Capitalist Realism: Is there no alternative?

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Capitalist Realism: Is there no alternative?
Capitalist Realism cover.jpg
Author Mark Fisher
Subject Capitalist realism, neoliberalism, political theory, popular culture
Genre Non-fiction
Publisher Zero Books
Publication date
2009
Pages 81
ISBN 9781846943171

Capitalist Realism: Is there no alternative? is a 2009 book by British theorist Mark Fisher, published by Zero Books. It explores Fisher's concept of "capitalist realism," which he takes to describe "the widespread sense that not only is capitalism the only viable political and economic system, but also that it is now impossible even to imagine a coherent alternative to it."[1]

The book investigates what Fisher describes as the widespread effects of neoliberal ideology on popular culture, work, education, and mental health in contemporary society. Capitalist Realism was an unexpected success, and has since influenced a range of writers.[2]

Definition[edit]

Arguably and widely regarded as Mark Fisher's most prolific idea, capitalist realism is an ideological framework for viewing capitalism and its effects on politics, economics, and public thought. The name itself is a play on the term Socialist Realism. Fisher wrote extensively on the subject both under his pseudonym "k-punk" and under his own name. He also frequently gave interviews on the subject that expanded on his definition of the concept with other well-known political bloggers and thinkers.[3]

According to Mark Fisher, the quote "it is easier to imagine an end to the world than an end to capitalism," attributed to both Fredric Jameson and Slavoj Žižek, encompasses the essence of capitalist realism. Capitalist realism is loosely defined as the dominant conception that capitalism is the only viable economic system and thus, there can be no imaginable alternative. Fisher likens capitalist realism to a "pervasive atmosphere" that affects areas of cultural production, political-economic activity, and general thought.[3]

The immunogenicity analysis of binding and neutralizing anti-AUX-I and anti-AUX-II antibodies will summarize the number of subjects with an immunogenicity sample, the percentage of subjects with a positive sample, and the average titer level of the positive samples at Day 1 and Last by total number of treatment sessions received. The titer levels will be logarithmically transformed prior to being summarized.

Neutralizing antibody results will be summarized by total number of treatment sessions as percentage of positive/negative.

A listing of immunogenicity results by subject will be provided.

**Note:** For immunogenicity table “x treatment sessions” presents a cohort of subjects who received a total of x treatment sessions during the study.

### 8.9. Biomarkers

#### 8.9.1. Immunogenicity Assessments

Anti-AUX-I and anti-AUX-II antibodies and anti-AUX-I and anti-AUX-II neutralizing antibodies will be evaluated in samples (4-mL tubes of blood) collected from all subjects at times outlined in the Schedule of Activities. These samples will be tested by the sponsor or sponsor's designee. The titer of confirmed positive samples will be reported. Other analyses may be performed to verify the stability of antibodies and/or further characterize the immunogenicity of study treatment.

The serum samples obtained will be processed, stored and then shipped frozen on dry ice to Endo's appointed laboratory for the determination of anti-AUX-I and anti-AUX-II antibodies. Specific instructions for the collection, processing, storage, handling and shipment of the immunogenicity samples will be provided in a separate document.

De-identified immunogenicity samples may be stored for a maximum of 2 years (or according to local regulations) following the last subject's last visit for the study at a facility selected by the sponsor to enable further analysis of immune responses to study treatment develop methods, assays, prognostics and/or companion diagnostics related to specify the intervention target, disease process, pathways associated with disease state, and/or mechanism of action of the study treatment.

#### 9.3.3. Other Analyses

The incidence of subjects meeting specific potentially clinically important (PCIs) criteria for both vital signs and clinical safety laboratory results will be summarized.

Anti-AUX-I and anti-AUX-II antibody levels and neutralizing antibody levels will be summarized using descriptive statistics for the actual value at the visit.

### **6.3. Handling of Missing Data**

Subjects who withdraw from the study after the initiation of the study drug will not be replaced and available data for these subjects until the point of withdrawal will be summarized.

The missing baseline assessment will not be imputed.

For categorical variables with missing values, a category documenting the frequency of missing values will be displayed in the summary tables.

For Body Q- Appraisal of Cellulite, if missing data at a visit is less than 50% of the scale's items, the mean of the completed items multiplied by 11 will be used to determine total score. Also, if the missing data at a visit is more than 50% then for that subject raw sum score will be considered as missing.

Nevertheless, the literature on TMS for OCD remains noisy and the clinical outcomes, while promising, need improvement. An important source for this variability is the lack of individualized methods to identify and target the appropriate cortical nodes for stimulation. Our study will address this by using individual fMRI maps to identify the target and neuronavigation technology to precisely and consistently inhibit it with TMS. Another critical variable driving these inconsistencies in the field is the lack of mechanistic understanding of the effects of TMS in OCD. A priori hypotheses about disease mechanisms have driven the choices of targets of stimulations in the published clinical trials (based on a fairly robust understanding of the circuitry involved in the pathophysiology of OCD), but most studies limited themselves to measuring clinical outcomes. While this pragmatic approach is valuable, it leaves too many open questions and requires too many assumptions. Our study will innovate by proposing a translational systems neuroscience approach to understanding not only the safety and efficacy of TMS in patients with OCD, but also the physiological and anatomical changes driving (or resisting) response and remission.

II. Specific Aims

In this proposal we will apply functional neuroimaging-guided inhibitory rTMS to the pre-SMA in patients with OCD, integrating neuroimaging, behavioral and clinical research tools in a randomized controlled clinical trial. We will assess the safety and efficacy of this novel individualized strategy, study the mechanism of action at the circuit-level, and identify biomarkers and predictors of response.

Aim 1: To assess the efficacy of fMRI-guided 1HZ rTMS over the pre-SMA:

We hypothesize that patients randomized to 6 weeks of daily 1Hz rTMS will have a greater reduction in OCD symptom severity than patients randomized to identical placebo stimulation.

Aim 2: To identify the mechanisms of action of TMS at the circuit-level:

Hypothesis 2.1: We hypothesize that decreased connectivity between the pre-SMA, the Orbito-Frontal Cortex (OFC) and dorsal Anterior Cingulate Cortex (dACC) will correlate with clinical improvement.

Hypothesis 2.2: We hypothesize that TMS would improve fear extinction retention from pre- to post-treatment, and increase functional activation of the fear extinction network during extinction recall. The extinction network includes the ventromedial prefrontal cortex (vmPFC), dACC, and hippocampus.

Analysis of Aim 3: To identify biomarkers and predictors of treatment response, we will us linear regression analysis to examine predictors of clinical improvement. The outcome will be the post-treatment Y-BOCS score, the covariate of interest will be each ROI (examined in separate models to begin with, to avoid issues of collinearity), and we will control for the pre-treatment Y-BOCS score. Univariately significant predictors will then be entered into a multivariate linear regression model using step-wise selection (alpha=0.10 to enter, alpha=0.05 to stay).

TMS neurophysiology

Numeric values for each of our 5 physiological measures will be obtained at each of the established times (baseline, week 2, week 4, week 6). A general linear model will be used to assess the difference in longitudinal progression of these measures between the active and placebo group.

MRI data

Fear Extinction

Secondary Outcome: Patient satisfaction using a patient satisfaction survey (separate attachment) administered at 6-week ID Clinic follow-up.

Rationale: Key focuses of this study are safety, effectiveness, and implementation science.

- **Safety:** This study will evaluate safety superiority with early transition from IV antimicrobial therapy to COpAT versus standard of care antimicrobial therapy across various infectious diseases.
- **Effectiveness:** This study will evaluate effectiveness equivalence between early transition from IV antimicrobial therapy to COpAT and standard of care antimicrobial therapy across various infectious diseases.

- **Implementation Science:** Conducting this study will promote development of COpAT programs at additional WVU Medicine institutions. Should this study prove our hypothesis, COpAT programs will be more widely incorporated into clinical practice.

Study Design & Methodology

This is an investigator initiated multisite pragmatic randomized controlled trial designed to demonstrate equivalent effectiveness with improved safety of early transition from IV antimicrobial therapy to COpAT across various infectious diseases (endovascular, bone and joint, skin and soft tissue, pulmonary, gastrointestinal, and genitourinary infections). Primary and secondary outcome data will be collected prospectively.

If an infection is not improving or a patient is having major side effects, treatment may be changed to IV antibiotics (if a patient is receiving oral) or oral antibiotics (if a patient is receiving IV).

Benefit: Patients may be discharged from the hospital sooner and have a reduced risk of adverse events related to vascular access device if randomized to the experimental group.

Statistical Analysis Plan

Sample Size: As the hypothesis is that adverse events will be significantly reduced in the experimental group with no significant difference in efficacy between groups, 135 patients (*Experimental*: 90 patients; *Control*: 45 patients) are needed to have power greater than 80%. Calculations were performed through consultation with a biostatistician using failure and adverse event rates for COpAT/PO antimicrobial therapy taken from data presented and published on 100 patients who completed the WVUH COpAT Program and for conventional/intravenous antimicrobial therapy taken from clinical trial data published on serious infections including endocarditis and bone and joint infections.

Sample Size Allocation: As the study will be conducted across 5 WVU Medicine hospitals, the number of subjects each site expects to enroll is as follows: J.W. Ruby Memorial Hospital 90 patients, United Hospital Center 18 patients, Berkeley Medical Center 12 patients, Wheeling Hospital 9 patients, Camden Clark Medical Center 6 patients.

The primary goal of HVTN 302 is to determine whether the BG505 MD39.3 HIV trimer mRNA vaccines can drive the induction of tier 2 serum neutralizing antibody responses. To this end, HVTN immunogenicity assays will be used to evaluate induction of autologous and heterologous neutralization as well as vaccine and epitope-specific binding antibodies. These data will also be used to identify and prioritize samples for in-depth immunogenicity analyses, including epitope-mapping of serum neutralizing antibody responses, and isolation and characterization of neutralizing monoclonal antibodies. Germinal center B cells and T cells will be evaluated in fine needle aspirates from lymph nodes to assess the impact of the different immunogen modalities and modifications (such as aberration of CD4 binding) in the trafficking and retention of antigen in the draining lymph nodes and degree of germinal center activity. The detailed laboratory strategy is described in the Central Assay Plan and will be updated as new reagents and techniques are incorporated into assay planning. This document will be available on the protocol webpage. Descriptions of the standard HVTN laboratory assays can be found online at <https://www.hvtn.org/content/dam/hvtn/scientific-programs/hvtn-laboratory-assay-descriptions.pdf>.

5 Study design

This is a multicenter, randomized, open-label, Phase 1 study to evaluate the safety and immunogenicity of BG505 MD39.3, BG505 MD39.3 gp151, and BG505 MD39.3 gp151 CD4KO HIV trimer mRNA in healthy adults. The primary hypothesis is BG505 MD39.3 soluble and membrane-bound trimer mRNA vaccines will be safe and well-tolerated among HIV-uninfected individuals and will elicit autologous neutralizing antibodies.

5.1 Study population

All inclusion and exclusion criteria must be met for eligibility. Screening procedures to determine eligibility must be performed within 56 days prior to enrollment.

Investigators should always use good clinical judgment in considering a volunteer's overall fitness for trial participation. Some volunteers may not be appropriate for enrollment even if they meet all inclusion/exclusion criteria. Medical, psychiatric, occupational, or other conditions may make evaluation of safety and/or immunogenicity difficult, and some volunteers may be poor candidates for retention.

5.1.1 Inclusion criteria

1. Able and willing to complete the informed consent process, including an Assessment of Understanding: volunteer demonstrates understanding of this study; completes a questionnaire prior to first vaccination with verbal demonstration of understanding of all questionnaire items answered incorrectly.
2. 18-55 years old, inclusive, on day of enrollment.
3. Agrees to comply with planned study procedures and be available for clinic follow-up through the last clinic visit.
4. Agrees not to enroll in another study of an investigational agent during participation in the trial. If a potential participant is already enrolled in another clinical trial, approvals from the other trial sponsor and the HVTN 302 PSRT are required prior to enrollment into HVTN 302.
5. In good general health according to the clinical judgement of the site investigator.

Capitalist realism as I understand it cannot be confined to art or to the quasi-propagandistic way in which advertising functions. It is more like a pervasive atmosphere, conditioning not only the production of culture but also the regulation of work and education, and acting as a kind of invisible barrier constraining thought and action.[4]

Capitalist realism propagates an idea of the post-political, in which the fall of the Soviet Union both solidified capitalism as the only effective political-economic system and removed the question of capitalism's dissolution from any political consideration. This has subverted the arena of political discussion from one in which capitalism is one of many potential means of operating an economy, to one in which political considerations operate solely within the confines of the capitalist system. Similarly, within the frame of capitalist realism, mainstream anti-capitalist movements shifted away from targeting the end of capitalism and promoting alternative systems to an aim of mitigating its worst effects.

Capitalist realism does not assert that capitalism is a perfect system, but instead that it is the only system that can operate in a means compatible with human nature and economic law.[5] By promoting the idea that innate human desire is only compatible with capitalism, any other system that is not based on the personal accumulation of wealth and capital is seen as counter to human nature and, by extension, impossible to implement.[6]